Monday, March 26, 2012

The Mystery Fabric, Henceforth Known as PeachXsplosion

A little bit about the Mystery Fabric--guess what it's for here to win!


So--two yards of white silk, a little tub of salmon dye, and me.

We did what we were supposed to do, the three of us--we got our dye going and we did testers. And we followed the instructions quite to the T.

And then something terrible happened, which I can't explain.

My salmon dye, tried and tested, dyed my silk traffic-cone orange.

This was quite distressing. I was aiming for a pink, peach, salmon, heck--even calomine colored final product. Anything in that range would have made me happy. And then I saw the fabric inching closer and closer in the dye pot toward something that I would make a safety vest out of.

I pulled the plug. That is to say, I pulled the fabric from the pot and just started rinsing. And rinsing. And rinsing some more. Fortunately, as the dye hadn't steeped for too long yet, it wasn't completely set, and quite a bit came out.

Phew.

And then I washed it, and more color came out.

Phew again.

And then when it dried, it came out a light, unassuming peach.

Giant sigh of relief.

After all the rinsing and washing, it looks about like this, except a touch warmer and less pink (no photos yet, but this is the thread color I'm using swiped from the webbernets(:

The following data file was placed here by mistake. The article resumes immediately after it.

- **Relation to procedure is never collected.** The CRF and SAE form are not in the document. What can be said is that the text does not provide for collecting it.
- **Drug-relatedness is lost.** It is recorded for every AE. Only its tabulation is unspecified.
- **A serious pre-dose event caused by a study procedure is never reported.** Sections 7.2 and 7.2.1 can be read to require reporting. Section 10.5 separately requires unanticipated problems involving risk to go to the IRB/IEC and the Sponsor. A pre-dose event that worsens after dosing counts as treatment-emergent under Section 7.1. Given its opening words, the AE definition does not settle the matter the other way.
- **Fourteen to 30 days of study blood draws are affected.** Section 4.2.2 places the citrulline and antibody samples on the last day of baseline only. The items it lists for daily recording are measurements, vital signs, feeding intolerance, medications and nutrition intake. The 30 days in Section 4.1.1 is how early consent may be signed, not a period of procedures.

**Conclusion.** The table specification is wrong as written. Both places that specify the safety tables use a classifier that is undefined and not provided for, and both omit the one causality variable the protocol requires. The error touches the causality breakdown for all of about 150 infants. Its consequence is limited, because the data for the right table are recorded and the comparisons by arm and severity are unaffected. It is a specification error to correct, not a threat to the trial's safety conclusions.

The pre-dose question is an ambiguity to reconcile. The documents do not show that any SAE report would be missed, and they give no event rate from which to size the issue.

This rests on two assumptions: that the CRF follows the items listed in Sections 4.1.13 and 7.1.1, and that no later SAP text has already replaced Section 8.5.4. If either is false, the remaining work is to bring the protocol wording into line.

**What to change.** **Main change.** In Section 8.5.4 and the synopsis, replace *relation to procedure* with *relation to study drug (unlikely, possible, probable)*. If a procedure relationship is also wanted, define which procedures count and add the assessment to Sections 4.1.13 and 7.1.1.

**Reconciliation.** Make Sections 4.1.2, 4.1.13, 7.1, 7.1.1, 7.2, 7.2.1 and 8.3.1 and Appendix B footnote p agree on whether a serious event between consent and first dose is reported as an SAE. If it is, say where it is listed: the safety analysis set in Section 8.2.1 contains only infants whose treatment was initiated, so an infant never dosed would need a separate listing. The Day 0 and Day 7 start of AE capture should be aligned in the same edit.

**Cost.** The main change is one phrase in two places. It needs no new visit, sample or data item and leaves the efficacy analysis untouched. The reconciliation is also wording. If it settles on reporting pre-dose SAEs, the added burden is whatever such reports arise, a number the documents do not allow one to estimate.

And it's not really a hint, but I will say--the peachy pink is perfect for the project I have in mind for this fabric!

Contest open until 3-28 here--just wager a guess what this fabric is for, and be entered to win prizes!

Friday, March 23, 2012

Green Linen Stays: Finished!

Don't forget to enter the Guess the Fabric Contest!

It's a very green evening here in Indiana, with the day's last evening sunshine following a deluge of rain and hail. Ever notice how much greener everything looks after a storm? Seems a perfect time to unveil the completed green linen stays!




The basics: Based on Norah Waugh's 1780s stays with some help from Butterick B4254 in getting a pattern together.

Materials: Two layers of cotton canvas-ish weight fabric inside, with green linen outside. Green cotton thread. Boning is cable ties. Metal eyelets covered in embroidery floss. Gold silk ribbon (will be replaced on back lacing with proper lacing materials, but this was pretty for a photo shoot!).

The things I did 18th century style:

The pattern is based on an extant (or multiple extants, but I can trace this one pretty precisely to one in the V&A museum). The construction was 18th century to the best of my limited knowledge, with each piece constructed and boned and then joined together.

The entire piece is bound with self-fabric, which you do find in extants, but the really 18th century thing about that choice was that I used a large fabric scrap for this project and was left with, no joke, a piece of fabric the size of two postage stamps. Waste not, want not.


Spiral back lacing--the 18th century way.

Things I did not do 18th century? No, these are not hand-sewn. I hand sew plenty of items, but stays channels by hand...well, not this time. Also, metal eyelets and cable ties were used. For the first time, I used metal eyelets and covered them with fabric-colored emroidery floss. This made the eyelet creation go more quickly and produced very even and uniform eyelets, which makes me happy. But even more important, they'll hold up for longer without repairs, which, since these aren't for me, is important--the recipient won't want to do eyelet touch-ups like she would need to do with my amateurish hand-done ones!